It was early, but the bar seats were already filled, and the bartender was busy. The room was also packed, and the noise level was already high for a pre-six o’clock crowd. Victoria McKee, the General Cigar executive who manages the property now, was there and welcomed me and my friends after she finished up a CNBC interview. Yes, a TV guy was there checking into the state of cigars in America. One of his questions was: Are cigars recession proof? That’s clearly a sign of the times. We all believe they are, don’t we? Are you going to give up your cigars, or a new pair of shoes first? My shoes have a lot of good years left in them.
I pondered the possibility of an economic downturn as I kept sipping on my glass of Montecristo rum on the rocks, one my favorite drinks with a cigar. I had chosen a Stradivarius from the house cigar list, partly because I’d never smoked one. My friends enjoyed the Davidoff Millenniums that I had brought along for the occasion.
After a round of drinks, the group my friend had gathered together went into the large back room where there are tables and chairs. We ordered up a sampling of appetizers from the menu; fried calamari, coconut shrimp and spicy lamb chops. The first bottle of wine was a nice Bouchaine Pinot Noir, and we followed that up with a Ravenswood Zinfandel, which went better with the appetizers.
Posted: Dec 4, 2007 9:19am ETI haven’t been to the United Kingdom since the new smoking laws went into effect. I had read about those laws, and couldn’t quite register that smoking in public had been virtually outlawed across the country—in the bastion of cigar-smoking, you can no longer smoke. I just couldn’t believe it.
But I was at a dinner dance on Saturday night, and a friend of mine who had just been to see Edward Sahakian at Davidoff in London gave me a present from him. Gee, I’m getting paranoid. I don’t even feel like telling you all what it was…I won’t get specific. It was just a nice smokeable present from across the Florida Straits!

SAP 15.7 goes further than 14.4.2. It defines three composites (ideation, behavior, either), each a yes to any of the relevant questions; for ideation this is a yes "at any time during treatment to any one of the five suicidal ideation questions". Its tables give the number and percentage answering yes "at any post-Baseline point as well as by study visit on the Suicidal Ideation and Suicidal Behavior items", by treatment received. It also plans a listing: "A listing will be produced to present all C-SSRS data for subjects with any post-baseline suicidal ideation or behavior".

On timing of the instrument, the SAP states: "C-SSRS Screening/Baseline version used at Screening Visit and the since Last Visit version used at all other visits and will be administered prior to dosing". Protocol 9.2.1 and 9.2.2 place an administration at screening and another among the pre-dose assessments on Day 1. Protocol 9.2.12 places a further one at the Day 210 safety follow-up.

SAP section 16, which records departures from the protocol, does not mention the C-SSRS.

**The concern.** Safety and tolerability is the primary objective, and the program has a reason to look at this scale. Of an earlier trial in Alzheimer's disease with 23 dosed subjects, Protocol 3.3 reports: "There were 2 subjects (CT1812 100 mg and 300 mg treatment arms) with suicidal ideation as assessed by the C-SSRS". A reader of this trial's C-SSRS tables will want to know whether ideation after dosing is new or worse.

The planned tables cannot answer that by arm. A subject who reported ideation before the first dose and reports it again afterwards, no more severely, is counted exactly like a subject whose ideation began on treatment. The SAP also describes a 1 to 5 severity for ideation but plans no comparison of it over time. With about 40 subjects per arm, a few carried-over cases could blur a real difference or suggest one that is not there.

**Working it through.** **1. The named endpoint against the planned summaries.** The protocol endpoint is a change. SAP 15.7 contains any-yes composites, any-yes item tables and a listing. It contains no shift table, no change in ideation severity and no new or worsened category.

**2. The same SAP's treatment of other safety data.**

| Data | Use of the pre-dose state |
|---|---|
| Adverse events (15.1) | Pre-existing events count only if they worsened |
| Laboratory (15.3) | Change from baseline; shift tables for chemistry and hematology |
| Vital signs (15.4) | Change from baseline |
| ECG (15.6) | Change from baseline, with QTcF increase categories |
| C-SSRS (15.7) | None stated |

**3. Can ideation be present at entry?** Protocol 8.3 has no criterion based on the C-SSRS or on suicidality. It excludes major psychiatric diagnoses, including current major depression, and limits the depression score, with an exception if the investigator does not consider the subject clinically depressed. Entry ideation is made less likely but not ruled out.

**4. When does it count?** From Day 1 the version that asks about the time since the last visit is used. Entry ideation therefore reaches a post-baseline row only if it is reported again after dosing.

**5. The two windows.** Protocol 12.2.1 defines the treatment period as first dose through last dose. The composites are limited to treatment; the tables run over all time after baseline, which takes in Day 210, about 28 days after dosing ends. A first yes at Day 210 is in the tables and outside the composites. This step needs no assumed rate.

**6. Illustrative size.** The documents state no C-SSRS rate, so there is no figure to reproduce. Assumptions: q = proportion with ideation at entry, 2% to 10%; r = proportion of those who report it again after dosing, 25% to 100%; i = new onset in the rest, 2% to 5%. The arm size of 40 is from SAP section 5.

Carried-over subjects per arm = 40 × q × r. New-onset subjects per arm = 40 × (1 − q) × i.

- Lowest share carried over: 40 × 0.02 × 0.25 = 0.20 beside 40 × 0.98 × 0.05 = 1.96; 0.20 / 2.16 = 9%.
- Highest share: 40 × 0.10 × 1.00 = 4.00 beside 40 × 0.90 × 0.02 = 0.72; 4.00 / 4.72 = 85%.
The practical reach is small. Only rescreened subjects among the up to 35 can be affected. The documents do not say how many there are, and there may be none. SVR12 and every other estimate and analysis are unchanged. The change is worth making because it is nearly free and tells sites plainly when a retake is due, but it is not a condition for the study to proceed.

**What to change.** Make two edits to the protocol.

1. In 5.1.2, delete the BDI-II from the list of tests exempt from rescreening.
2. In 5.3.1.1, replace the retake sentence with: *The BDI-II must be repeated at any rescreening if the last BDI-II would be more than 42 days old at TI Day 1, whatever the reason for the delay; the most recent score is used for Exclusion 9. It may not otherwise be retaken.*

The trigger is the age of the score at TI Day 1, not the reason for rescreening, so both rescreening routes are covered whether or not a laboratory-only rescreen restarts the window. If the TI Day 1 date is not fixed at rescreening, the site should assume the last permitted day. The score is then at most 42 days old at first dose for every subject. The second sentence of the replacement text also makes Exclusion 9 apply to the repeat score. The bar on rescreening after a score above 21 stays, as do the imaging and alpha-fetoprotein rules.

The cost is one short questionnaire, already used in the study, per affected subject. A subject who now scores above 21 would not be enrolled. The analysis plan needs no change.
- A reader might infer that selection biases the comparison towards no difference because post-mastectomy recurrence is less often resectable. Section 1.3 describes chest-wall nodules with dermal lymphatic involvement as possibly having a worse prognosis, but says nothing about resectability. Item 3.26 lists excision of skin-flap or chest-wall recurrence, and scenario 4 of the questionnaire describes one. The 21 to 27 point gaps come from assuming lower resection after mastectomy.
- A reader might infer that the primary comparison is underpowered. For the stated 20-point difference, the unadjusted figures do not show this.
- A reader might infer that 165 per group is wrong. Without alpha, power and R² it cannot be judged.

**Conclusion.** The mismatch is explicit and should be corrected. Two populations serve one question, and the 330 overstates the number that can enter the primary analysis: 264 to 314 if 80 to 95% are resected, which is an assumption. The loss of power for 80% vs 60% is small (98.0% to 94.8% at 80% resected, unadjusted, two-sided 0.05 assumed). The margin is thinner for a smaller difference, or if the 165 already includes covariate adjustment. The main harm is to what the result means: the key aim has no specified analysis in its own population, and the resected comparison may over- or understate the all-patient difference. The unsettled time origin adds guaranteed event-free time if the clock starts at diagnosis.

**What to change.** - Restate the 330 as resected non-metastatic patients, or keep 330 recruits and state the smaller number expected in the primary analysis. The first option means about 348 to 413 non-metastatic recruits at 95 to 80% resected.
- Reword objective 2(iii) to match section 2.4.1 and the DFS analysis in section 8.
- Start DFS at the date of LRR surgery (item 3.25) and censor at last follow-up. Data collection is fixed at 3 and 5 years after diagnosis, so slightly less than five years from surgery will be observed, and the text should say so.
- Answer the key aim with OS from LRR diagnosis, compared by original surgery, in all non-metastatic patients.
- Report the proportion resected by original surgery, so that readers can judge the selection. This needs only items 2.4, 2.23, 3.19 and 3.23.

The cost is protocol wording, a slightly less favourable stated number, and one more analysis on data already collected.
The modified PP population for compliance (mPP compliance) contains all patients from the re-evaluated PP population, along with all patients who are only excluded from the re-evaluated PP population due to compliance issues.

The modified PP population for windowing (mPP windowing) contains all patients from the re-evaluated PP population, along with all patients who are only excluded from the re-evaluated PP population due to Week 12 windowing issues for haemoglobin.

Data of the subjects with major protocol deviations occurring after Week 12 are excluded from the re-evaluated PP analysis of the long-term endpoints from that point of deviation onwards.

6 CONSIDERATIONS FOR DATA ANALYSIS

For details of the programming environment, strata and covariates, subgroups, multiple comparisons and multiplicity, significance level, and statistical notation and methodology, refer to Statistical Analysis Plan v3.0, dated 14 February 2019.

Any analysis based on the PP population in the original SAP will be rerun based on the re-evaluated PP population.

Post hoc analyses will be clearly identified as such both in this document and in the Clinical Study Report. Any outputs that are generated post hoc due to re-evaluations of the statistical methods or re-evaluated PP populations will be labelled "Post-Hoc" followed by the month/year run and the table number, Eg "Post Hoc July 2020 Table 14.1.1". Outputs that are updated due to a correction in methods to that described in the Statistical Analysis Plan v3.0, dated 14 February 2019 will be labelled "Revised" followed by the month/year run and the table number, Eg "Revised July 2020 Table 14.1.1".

My friend began telling me about how hard it had been to find a place to smoke in London. None of the old haunts allow it, not even the private men’s clubs. And while you can smoke in tobacco shops, it is basically limited to cigars that you purchase there. Technically, you can’t walk in off the street with a lit cigarette or cigar and smoke that tobacco product in the shop.
My friend said that there are a few places, the Lanesborough being one, where they have a patio that they have outfitted with heaters and umbrellas (both rather necessary in London), and since it is outside, you can smoke there. And, he had heard of a few other places where the same kind of arrangements were being made. There won’t be many. Again, not to make a big deal about the weather, but London is not a place known for hanging out on patios.
I could only respond with disbelief. I then said what I still believe to be true. The pendulum will swing back someday. It may not be tomorrow. It may not be next year. Slowly but surely, the realization that cigar-smoking, at least, is an adult pleasure and an adult choice that people choose to do with a full understanding of the risks. What our governments need to start recognizing is that they are denying us all the intangible benefits that come from a sharing a cigar with friends and colleagues.
Posted: Nov 27, 2007 9:53am ETI have skipped a Thanksgiving smoke in recent years. There always seemed to be something conspiring against it. Sometimes, it was my post-Big Smoke malaise…I had just had enough smoking for awhile. Or I was at a house where smoking wasn’t welcomed.
Not this year. I was home. It was actually warm outside, so I didn’t even have to negotiate the use of the TV room (with the cigar fan exhaust) away from my daughter and nephews. And, my brother-in-law was keen to join me. He chose a Cohiba out of the humidor, and I reached for a Coronado by La Flor Double Corona, the number two cigar of the year. It came out of a box of 50 that I hope to age for years to come but I wanted to see how it had evolved in its first year out the factory.
But I’m getting ahead of myself. I may have had the best turkey that I’ve ever had. We bought it from a local farm, Stone Barn Farms. It was a heritage breed, and was a free-range bird. Fortunately, I followed the cooking instructions, because normally for an 18-pound bird I would have been thinking, three, even four hours of cooking. After two hours, and another round of basting, it looked done…sure enough, the meat thermometer said it was done, so we pulled it out, covered it and set about getting the rest of the meal finished off. Instead of the usual delay of sitting down at the appointed hour, we were at the table at 3 o’clock, as promised. The bird was perfect, and I guess my mashed potatoes were good too…no leftovers.
After a round of pecan pie and an apple crisp fresh out of the oven, I was waddling around thinking about loosening the belt. It was nearly six o’clock. I went down to the basement and brought up the bottle of 1980 Graham’s Vintage Port that I had stood up the day before in anticipation of just this moment. I pulled out two glasses, picked out the cigars, and my brother in law and I retired to a small covered breezeway. He’s a great guy. A philosophy professor, and a bon vivant, he is one of the best cooks I know and we have shared many, many meals together, taking turns being the sous-chef for one another.